The celebration of Mother’s Day began in the United States in the early 20th century; it is not related to the many celebrations of mothers and motherhood that have occurred throughout the world over thousands of years, such as the Greek cult to Cybele, the Roman festival of Hilaria, or the Christian Mothering Sunday celebration.
The modern holiday of Mother’s Day was first celebrated in 1908, when Anna Jarvis held a memorial for her mother in Grafton, West Virginia. She then began a campaign to make “Mother’s Day” a recognized holiday in the United States. Although she was successful in 1914 when Woodrow Wilson proclaimed Mother’s Day as the second Sunday in May, she was already disappointed with its commercialization by the 1920s. Jarvis’ holiday was adopted by other countries and it is now celebrated all over the world. In this tradition, each person offers a gift, card, or remembrance toward their mothers, grandmothers, and/ or maternal figure on mother’s day.
Various observances honoring mothers existed in America during the 1870s and the 1880s, but these never had resonance beyond the local level. Including Julia Ward Howe’s attempts in the 1870s to establish a “Mother’s Day for Peace”, Jarvis always said the creation of Mother’s Day was hers alone and never made mention of any of the other attempts for a universal Mothers Day.
This is where the British tradition grows a little complicated. For the revival of Mothering Sunday must be attributed to Constance Smith (1878-1938), and she was inspired in 1913 by reading a newspaper report of Anna Jarvis’s campaign in America.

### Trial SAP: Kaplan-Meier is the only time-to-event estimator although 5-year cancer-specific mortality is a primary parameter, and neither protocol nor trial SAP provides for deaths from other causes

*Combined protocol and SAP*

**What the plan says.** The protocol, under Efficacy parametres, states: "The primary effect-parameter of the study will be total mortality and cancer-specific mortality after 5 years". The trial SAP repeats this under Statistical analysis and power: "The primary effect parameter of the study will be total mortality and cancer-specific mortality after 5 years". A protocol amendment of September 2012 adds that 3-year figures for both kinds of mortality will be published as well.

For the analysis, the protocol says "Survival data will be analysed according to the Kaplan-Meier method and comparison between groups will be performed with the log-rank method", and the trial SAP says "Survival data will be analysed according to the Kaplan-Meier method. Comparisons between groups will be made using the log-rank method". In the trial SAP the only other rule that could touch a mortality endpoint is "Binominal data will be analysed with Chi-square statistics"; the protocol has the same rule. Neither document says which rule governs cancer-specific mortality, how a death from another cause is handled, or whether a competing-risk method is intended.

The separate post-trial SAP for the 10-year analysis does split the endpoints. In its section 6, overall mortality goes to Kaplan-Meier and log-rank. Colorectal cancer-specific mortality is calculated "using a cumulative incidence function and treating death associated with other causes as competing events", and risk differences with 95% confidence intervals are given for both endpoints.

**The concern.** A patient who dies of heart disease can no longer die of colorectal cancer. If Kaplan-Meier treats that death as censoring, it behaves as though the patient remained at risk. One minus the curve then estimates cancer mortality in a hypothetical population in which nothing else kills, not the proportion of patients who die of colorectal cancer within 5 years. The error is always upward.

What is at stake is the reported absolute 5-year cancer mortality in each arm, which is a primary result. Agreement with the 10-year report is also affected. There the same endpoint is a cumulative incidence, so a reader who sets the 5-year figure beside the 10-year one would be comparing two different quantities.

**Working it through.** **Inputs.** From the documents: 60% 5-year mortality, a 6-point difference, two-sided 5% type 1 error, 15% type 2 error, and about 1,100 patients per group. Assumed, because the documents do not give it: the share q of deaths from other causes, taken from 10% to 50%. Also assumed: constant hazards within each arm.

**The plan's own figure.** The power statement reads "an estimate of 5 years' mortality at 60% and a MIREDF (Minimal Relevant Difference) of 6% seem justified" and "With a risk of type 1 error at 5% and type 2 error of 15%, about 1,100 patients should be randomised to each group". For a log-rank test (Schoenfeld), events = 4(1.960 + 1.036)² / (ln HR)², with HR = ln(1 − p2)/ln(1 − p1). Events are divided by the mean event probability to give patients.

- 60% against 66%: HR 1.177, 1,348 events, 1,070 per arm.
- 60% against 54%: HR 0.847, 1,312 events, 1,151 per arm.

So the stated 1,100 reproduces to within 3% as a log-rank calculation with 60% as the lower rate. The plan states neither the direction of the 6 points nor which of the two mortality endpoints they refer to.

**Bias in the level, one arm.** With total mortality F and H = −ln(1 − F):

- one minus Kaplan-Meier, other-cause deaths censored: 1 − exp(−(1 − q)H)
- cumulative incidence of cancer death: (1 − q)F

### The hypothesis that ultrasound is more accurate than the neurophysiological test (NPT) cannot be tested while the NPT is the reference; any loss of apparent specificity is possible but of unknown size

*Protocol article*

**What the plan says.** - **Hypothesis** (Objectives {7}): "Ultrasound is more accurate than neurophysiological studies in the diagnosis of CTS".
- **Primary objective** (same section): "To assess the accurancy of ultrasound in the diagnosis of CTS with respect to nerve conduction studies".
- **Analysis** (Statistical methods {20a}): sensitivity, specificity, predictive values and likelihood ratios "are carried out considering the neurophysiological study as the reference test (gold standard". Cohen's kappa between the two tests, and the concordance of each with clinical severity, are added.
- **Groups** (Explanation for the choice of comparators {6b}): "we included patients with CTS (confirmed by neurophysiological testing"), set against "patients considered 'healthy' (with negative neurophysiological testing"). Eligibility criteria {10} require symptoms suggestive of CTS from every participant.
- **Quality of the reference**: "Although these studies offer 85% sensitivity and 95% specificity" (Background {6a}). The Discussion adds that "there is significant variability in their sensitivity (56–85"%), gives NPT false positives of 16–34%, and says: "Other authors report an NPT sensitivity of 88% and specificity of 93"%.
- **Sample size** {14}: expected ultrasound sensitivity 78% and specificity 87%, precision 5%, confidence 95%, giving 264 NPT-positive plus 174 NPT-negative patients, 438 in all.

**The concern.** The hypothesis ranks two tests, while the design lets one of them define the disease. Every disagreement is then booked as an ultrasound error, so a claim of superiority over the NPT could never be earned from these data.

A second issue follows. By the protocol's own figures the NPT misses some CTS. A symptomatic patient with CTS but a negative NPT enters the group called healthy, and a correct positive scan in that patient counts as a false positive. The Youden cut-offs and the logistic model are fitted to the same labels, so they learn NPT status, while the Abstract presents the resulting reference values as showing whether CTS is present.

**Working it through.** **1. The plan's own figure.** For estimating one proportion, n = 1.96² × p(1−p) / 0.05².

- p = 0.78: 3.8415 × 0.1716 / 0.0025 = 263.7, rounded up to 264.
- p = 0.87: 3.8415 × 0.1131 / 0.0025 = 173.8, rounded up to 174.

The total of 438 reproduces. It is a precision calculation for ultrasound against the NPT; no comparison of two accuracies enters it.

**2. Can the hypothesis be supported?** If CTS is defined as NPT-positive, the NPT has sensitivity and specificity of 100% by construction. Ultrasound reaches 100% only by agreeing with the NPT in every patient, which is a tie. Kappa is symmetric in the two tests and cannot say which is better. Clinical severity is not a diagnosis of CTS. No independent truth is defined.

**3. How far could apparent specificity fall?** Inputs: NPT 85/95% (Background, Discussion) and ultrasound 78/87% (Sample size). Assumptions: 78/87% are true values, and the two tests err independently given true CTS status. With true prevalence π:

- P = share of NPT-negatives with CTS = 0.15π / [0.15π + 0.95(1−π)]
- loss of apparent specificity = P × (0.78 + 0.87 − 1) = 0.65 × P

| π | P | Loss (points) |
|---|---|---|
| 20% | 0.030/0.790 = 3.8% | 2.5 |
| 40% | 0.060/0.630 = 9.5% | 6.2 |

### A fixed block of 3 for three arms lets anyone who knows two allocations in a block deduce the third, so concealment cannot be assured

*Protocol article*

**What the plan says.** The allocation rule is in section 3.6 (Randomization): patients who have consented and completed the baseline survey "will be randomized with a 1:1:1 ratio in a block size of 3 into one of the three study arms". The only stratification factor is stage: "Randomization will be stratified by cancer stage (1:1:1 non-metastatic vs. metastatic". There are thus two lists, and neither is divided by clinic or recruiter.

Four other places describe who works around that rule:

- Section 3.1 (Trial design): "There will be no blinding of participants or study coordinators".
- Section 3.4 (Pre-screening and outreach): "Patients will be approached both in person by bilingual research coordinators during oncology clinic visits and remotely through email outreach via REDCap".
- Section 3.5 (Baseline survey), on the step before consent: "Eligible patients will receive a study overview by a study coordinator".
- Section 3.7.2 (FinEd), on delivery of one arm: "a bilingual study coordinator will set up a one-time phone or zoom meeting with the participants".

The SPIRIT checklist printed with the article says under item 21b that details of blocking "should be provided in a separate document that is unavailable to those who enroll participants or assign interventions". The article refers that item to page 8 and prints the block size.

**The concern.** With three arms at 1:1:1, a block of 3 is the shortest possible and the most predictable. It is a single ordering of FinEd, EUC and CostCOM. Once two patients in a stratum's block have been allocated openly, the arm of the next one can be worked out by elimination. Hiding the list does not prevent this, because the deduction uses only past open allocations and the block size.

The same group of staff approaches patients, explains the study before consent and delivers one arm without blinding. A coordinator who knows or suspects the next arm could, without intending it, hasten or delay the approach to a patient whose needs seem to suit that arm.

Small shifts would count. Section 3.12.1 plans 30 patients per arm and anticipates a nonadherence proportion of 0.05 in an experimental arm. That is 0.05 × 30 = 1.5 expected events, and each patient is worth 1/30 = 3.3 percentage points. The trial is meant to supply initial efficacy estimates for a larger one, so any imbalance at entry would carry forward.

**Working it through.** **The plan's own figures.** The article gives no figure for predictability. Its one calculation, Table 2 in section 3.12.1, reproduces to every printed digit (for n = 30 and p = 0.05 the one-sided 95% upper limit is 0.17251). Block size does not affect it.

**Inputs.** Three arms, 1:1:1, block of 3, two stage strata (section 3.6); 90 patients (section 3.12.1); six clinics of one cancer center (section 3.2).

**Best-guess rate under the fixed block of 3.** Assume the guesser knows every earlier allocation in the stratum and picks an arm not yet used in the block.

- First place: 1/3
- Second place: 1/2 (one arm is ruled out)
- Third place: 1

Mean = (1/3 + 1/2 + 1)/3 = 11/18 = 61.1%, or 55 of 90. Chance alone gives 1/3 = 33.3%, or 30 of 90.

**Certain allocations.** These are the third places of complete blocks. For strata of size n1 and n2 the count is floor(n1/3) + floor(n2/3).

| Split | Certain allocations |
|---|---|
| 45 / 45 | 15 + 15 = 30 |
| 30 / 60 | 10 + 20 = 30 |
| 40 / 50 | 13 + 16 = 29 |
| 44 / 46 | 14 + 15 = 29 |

A big difference was that Constance Smith was a High Anglican who believed that “a day in praise of mothers” was fully expressed in the liturgy of the Church of England for the fourth Sunday of Lent.
Constance Smith reconnected simnel cakes and what local customs of the day that survived with the honouring of mothers. Under the pen-name C. Penswick Smith she published a booklet The Revival of Mothering Sunday in 1920. Things snowballed, impelled by feelings consequent on the loss by many mothers of their sons in the First World War.
Constance Smith’s idea was not that Mothering Sunday should be limited to one Christian denomination, and its popularity spread through such open organisations as the Boy Scouts and Girls Guides. “By 1938 it was claimed that Mothering Sunday was celebrated in every parish in Britain and in every country of the Empire ,” wrote Cordelia Moyse, the modern historian of the Mothers’ Union.
Neither Constance Smith nor Anna Jarvis ever became mothers themselves. Anna Jarvis regretted the growing commercialisation of the day, even to disapproving of pre-printed Mother’s Day cards. “A printed card means nothing,” she said, “except that you are too lazy to write to the woman who has done more for you than anyone in the world.”
So what does Mother’s Day mean in your household? Is it a day to celebrate you as a Mother or do you share the limelight with parents and grand parents too? We’d love to hear your take on what Mother’s Day means to you we will be sure to share our Mojomum’s Mother’s Day experiences with you too!